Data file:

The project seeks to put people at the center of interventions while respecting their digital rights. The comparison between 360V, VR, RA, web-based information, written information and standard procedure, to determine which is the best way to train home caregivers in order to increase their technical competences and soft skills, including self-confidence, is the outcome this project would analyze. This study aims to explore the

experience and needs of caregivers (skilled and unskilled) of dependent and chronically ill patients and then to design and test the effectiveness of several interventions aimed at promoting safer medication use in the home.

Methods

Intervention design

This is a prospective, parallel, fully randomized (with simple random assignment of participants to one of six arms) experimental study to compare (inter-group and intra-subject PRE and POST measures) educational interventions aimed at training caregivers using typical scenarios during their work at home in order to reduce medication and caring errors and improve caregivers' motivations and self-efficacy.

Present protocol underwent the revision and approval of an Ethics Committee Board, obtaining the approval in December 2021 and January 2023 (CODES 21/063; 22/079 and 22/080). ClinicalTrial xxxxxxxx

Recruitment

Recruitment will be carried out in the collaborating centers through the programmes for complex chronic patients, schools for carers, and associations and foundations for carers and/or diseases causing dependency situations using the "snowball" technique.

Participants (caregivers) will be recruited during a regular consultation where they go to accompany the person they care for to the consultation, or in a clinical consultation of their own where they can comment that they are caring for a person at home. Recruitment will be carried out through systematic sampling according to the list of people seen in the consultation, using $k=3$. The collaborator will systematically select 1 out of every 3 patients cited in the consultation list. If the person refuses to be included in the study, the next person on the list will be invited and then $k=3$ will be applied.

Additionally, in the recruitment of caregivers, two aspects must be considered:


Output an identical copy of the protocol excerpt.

The project seeks to put people at the center of interventions while respecting their digital rights. The comparison between 360V, VR, RA, web-based information, written information and standard procedure, to determine which is the best way to train home caregivers in order to increase their technical competences and soft skills, including self-confidence, is the outcome this project would analyze. This study aims to explore the

experience and needs of caregivers (skilled and unskilled) of dependent and chronically ill patients and then to design and test the effectiveness of several interventions aimed at promoting safer medication use in the home.

Methods

Intervention design

This is a prospective, parallel, fully randomized (with simple random assignment of participants to one of six arms) experimental study to compare (inter-group and intra-subject PRE and POST measures) educational interventions aimed at training caregivers using typical scenarios during their work at home in order to reduce medication and caring errors and improve caregivers' motivations and self-efficacy.

Present protocol underwent the revision and approval of an Ethics Committee Board, obtaining the approval in December 2021 and January 2023 (CODES 21/063; 22/079 and 22/080). ClinicalTrial xxxxxxxx

Recruitment

Recruitment will be carried out in the collaborating centers through the programmes for complex chronic patients, schools for carers, and associations and foundations for carers and/or diseases causing dependency situations using the "snowball" technique.

Participants (caregivers) will be recruited during a regular consultation where they go to accompany the person they care for to the consultation, or in a clinical consultation of their own where they can comment that they are caring for a person at home. Recruitment will be carried out through systematic sampling according to the list of people seen in the consultation, using $k=3$. The collaborator will systematically select 1 out of every 3 patients cited in the consultation list. If the person refuses to be included in the study, the next person on the list will be invited and then $k=3$ will be applied.

Additionally, in the recruitment of caregivers, two aspects must be considered: